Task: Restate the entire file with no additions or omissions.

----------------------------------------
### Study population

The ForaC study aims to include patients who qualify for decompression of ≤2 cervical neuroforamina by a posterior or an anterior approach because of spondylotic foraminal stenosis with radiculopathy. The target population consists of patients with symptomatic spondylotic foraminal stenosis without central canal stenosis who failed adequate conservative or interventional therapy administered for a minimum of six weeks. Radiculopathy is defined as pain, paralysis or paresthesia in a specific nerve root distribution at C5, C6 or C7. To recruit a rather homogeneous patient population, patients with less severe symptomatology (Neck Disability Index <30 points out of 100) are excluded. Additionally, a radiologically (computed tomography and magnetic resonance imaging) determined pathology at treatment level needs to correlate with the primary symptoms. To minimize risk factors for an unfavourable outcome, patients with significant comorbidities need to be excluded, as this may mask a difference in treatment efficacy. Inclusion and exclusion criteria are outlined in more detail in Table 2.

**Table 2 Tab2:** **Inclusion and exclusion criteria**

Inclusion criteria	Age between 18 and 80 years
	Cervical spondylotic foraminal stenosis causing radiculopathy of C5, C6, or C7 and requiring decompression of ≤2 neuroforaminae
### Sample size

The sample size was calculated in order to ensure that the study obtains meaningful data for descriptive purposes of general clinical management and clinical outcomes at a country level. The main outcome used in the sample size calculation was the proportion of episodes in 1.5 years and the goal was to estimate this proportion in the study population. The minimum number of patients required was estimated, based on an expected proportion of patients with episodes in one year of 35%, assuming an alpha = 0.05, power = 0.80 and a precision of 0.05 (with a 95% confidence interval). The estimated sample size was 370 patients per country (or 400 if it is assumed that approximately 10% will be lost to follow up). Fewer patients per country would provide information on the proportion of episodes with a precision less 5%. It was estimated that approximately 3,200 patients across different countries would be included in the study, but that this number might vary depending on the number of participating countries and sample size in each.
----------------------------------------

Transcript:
### Study population

The ForaC study aims to include patients who qualify for decompression of ≤2 cervical neuroforamina by a posterior or an anterior approach because of spondylotic foraminal stenosis with radiculopathy. The target population consists of patients with symptomatic spondylotic foraminal stenosis without central canal stenosis who failed adequate conservative or interventional therapy administered for a minimum of six weeks. Radiculopathy is defined as pain, paralysis or paresthesia in a specific nerve root distribution at C5, C6 or C7. To recruit a rather homogeneous patient population, patients with less severe symptomatology (Neck Disability Index <30 points out of 100) are excluded. Additionally, a radiologically (computed tomography and magnetic resonance imaging) determined pathology at treatment level needs to correlate with the primary symptoms. To minimize risk factors for an unfavourable outcome, patients with significant comorbidities need to be excluded, as this may mask a difference in treatment efficacy. Inclusion and exclusion criteria are outlined in more detail in Table 2.

**Table 2 Tab2:** **Inclusion and exclusion criteria**

Inclusion criteria	Age between 18 and 80 years
	Cervical spondylotic foraminal stenosis causing radiculopathy of C5, C6, or C7 and requiring decompression of ≤2 neuroforaminae
### Sample size

The sample size was calculated in order to ensure that the study obtains meaningful data for descriptive purposes of general clinical management and clinical outcomes at a country level. The main outcome used in the sample size calculation was the proportion of episodes in 1.5 years and the goal was to estimate this proportion in the study population. The minimum number of patients required was estimated, based on an expected proportion of patients with episodes in one year of 35%, assuming an alpha = 0.05, power = 0.80 and a precision of 0.05 (with a 95% confidence interval). The estimated sample size was 370 patients per country (or 400 if it is assumed that approximately 10% will be lost to follow up). Fewer patients per country would provide information on the proportion of episodes with a precision less 5%. It was estimated that approximately 3,200 patients across different countries would be included in the study, but that this number might vary depending on the number of participating countries and sample size in each.